Title

Rif Criteria: A Collaborative Process Model For Public Schools (reduction-In-Force)

Date of Award

1983

Availability

Article

Degree Name

Doctor of Education (Educat.D.)

Department

Educational Leadership

Abstract

Purpose. Reduction-in-force (RIF) among American public school teachers is a recent phenomenon. Methods used to determine how and who shall be retained have not generally earned wide support. The purpose of this study is to develop RIF criteria based on direct input from teachers, administrators, school board members, and parents; and to assess their applicability and acceptance.Method. Investigation included Case Study Interview; RIF Questionnaire; and Summary Interview. The study was conducted in a large metropolitan public school district involving 289 respondents. Workplace environment, relative influence of respondents, and opinions and beliefs regarding teacher-worth were measured to formulate RIF criteria.Findings. Data describe a school district with minimal experience with, or concern for, RIF. Working relationships are best among teachers-principals; followed by teachers-Board; then administrators-Board; and teacher-superintendent. Contract negotiations had reached impasse as these data were collected.Administrators were rated most influential, followed by teachers, parents, and school board members. Subgroups scored measures of teacher-worth similarly, ranging 8.2 percentage points from the mean; except Seniority, spanning 26.2 points. Teaching performance emerged as most important, although teachers scored it 2.1 points less than Seniority. Collaborated values and percentage of total criteria are: Teaching Performance Appraisal, 35.9%; Extra-Curricular Participation, 10.4%; and Breadth of Certification, 9.8%. Resultant RIF criteria were generally or highly satisfying to 50% of interviewees, while 25% were somewhat satisfied, and 6.25% were not satisfied. Improving the teacher evaluation process was most frequently named as a concern in implementing a collaborative process.Conclusions and Recommendations. (1) Teaching performance is the most important RIF criterion, even though seniority is more important to teachers. (2) Collaboratively devised RIF criteria generates acceptance of them. (3) Teaching performance evaluation needs to be improved and attuned to RIF use.Further research of the collaborative model is needed in schools with extensive RIF activity. The impact that RIF practices have on instruction needs exploration.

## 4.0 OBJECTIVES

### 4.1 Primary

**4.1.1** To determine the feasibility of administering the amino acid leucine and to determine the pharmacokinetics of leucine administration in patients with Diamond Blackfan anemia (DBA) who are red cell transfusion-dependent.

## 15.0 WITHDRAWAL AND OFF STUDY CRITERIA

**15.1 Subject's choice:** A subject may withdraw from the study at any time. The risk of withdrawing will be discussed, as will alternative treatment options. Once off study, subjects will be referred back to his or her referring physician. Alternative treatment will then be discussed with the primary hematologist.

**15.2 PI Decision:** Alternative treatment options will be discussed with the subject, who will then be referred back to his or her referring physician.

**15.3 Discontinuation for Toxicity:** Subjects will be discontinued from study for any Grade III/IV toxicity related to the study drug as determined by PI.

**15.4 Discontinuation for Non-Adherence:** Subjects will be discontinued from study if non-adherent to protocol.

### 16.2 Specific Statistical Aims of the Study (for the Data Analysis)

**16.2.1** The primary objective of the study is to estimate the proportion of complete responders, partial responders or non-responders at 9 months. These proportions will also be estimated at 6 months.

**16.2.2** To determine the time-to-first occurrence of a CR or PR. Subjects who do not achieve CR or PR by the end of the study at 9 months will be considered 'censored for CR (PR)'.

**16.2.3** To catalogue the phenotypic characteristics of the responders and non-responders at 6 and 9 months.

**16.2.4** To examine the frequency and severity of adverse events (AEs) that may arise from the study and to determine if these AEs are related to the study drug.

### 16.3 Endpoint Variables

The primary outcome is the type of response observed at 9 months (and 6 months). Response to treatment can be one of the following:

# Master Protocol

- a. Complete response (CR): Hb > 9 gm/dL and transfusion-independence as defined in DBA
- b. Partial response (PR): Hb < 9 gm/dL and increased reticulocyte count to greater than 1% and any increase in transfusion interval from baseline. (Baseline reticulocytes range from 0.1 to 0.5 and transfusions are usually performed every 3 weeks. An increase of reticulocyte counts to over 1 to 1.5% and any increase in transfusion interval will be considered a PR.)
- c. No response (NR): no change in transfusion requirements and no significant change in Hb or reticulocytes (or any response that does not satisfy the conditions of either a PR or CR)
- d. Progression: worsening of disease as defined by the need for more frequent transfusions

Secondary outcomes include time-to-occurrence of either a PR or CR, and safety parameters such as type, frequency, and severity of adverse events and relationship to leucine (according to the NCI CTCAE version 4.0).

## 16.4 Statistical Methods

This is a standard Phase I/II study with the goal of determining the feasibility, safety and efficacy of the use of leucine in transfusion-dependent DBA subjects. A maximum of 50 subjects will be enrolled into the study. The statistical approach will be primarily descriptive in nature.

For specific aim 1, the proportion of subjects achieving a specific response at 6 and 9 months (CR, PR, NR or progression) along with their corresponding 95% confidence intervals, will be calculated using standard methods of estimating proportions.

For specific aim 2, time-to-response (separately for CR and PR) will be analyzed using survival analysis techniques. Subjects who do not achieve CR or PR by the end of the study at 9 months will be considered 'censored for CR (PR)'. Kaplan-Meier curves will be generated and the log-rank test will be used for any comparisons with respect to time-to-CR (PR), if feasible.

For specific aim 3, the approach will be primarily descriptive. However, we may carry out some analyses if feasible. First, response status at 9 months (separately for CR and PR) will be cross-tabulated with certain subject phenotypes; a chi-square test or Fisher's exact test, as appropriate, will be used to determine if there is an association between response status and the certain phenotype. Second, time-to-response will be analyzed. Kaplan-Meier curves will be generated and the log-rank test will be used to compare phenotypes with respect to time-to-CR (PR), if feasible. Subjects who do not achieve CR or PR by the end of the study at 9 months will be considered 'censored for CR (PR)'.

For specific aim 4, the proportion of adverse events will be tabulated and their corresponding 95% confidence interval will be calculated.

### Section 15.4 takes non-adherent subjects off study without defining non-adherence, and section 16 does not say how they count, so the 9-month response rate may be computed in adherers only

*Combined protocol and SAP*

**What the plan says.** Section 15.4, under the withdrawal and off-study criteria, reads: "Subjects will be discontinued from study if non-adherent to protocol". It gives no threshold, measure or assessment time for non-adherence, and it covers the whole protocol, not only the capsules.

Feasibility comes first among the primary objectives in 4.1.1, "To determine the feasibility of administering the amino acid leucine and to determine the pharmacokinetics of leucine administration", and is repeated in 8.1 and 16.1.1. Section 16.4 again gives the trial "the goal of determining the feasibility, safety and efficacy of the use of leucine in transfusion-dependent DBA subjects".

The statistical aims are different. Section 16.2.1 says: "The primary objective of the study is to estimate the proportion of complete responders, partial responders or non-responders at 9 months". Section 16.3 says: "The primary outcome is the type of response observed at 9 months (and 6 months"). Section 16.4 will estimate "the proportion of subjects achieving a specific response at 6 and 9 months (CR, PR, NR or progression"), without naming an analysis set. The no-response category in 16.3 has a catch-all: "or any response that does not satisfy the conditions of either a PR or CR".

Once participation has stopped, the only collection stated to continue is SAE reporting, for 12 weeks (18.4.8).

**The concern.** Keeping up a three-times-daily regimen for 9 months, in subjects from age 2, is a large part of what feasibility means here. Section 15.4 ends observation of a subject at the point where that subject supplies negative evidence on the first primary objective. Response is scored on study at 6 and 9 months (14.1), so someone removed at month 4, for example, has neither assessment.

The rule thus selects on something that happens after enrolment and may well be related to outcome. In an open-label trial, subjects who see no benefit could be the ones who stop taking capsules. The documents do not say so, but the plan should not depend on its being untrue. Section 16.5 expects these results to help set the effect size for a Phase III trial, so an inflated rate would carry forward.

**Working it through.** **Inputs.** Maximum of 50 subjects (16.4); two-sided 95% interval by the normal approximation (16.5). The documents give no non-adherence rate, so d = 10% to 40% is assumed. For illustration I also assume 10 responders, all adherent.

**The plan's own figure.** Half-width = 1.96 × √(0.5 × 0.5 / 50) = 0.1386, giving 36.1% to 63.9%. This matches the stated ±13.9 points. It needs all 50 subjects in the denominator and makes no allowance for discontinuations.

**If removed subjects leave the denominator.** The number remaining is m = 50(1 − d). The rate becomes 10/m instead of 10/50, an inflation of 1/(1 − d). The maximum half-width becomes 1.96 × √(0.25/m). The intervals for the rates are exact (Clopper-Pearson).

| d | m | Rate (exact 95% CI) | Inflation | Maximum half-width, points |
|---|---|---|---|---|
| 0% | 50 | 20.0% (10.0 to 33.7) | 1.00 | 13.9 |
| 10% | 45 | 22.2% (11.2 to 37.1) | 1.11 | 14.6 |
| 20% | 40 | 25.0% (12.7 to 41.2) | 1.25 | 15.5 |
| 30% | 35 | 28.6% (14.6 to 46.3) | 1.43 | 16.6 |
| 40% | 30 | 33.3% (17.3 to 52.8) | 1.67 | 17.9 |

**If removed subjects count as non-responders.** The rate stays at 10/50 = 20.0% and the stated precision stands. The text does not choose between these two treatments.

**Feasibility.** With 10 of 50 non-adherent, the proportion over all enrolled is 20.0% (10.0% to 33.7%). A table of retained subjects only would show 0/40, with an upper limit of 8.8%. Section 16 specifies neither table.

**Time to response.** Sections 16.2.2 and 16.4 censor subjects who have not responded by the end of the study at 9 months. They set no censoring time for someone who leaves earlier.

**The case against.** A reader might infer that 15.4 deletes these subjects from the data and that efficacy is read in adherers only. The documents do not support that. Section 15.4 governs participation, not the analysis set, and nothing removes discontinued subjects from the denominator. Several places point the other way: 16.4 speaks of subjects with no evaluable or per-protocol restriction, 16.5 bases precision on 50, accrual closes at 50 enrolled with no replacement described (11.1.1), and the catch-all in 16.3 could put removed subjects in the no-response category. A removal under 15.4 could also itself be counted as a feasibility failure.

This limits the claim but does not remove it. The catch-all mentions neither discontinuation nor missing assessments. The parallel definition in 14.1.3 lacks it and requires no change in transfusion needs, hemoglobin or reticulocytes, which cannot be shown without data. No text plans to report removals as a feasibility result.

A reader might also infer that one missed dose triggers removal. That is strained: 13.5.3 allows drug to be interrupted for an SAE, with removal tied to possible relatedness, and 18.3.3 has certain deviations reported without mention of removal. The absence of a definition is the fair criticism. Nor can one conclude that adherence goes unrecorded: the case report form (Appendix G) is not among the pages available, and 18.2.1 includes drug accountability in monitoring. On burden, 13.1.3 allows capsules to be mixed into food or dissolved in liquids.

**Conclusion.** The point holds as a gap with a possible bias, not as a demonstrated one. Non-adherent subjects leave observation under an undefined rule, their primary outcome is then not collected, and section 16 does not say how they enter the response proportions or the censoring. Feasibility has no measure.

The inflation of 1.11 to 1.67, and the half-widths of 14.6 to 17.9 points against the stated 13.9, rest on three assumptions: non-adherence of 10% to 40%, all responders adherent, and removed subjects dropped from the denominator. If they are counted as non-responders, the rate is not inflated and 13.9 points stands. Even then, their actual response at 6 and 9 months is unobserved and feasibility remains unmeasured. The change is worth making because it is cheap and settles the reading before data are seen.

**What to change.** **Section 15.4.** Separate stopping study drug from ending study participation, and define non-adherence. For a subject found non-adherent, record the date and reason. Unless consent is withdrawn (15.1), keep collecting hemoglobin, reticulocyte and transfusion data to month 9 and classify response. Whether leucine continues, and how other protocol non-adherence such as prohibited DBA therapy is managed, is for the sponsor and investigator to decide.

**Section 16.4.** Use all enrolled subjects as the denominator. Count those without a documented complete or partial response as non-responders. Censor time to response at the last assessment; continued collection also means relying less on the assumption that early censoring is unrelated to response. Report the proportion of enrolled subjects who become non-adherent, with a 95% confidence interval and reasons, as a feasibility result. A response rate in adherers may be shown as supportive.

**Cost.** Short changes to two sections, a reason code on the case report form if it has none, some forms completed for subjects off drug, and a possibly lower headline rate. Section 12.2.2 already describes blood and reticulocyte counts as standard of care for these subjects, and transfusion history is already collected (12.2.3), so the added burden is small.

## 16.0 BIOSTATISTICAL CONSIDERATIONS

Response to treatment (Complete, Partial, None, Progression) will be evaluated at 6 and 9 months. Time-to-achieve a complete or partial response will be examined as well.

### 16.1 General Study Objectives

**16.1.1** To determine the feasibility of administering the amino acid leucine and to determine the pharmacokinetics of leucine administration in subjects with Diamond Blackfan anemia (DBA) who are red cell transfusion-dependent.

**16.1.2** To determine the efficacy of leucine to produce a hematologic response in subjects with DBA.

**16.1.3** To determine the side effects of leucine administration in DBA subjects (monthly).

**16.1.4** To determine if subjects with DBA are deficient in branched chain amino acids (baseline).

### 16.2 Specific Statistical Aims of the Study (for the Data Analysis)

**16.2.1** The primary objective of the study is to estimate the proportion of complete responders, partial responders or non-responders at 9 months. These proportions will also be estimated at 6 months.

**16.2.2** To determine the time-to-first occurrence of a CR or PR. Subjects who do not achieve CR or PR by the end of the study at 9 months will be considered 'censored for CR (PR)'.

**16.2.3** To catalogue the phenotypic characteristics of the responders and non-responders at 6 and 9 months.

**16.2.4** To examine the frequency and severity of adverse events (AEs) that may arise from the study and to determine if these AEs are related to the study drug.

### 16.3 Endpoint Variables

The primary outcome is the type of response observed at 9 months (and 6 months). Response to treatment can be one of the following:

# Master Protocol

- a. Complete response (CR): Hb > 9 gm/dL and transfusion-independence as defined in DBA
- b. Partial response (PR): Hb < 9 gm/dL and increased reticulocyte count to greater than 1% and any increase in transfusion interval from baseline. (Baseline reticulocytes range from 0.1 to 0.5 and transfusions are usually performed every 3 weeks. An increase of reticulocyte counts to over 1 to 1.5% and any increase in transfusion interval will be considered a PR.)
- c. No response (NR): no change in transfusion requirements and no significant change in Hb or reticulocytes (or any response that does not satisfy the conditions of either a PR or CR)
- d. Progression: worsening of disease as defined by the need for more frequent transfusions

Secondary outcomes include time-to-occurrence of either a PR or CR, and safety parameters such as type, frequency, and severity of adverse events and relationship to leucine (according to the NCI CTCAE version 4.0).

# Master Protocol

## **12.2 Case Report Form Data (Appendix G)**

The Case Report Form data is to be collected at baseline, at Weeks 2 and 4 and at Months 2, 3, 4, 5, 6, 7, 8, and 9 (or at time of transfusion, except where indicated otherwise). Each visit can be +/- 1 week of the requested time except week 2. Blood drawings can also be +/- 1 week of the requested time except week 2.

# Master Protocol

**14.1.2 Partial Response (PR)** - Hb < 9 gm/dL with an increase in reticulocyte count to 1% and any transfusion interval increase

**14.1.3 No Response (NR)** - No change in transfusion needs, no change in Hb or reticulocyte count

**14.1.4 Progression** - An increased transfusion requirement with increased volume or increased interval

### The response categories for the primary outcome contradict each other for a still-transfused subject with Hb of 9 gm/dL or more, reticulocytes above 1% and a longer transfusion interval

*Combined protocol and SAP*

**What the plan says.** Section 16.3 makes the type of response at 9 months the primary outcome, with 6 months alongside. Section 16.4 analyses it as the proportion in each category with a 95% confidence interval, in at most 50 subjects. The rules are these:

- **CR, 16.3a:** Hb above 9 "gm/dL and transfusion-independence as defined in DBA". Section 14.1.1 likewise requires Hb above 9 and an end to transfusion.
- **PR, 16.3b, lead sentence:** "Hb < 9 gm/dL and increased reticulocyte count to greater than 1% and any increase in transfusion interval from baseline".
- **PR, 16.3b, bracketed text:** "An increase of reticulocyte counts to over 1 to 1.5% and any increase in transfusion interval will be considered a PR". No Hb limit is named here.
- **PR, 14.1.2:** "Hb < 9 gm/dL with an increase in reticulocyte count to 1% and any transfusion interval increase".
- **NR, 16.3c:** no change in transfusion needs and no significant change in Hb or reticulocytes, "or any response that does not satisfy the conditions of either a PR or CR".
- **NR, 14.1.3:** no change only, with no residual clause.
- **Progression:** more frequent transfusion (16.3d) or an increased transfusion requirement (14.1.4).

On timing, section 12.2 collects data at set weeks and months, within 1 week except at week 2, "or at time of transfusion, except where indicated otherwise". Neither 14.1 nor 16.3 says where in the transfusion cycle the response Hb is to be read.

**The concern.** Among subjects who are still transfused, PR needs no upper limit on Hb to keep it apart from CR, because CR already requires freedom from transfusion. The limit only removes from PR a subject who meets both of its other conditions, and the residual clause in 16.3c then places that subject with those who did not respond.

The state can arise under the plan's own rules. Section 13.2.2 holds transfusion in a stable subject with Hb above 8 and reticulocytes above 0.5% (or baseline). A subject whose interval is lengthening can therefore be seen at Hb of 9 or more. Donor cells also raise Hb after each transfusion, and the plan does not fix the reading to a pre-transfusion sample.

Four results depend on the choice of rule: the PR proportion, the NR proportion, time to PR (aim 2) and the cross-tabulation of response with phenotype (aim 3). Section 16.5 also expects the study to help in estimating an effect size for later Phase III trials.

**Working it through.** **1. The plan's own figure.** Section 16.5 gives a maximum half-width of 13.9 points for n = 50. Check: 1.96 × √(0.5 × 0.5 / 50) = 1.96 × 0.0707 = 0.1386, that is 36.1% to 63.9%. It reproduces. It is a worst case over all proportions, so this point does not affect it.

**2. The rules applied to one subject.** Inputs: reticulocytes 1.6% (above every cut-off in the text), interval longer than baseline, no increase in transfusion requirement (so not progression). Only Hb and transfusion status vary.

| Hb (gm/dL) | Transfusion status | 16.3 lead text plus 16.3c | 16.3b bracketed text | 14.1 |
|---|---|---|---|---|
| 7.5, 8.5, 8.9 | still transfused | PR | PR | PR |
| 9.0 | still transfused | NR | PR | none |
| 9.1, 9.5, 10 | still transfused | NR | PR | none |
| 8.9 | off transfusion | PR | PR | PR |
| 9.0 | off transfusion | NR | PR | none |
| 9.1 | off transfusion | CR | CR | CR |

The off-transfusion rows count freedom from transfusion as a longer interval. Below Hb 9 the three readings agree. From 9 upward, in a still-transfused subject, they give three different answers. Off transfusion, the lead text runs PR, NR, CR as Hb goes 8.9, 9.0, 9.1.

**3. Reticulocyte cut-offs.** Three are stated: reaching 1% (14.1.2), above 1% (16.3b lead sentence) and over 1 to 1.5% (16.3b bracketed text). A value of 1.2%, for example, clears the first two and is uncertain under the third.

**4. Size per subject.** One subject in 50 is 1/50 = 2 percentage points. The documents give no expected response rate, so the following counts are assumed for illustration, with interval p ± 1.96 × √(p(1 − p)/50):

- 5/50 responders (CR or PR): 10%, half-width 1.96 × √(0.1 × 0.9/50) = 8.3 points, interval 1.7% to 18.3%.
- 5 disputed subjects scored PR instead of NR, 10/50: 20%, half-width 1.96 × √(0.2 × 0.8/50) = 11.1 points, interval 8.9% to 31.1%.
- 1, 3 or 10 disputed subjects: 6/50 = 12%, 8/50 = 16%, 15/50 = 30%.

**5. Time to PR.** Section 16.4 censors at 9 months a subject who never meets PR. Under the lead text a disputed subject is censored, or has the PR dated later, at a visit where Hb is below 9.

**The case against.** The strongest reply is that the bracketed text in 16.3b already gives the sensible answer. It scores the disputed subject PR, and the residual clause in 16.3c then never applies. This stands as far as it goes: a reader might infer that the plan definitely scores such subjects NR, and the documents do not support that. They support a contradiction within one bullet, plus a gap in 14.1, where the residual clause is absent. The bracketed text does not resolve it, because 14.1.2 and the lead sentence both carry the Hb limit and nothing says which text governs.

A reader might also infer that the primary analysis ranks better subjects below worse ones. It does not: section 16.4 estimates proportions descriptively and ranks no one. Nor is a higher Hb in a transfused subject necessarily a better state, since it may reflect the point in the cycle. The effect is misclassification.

Keywords

Education, Administration

Link to Full Text

http://access.library.miami.edu/login?url=http://gateway.proquest.com/openurl?url_ver=Z39.88-2004&rft_val_fmt=info:ofi/fmt:kev:mtx:dissertation&res_dat=xri:pqdiss&rft_dat=xri:pqdiss:8321417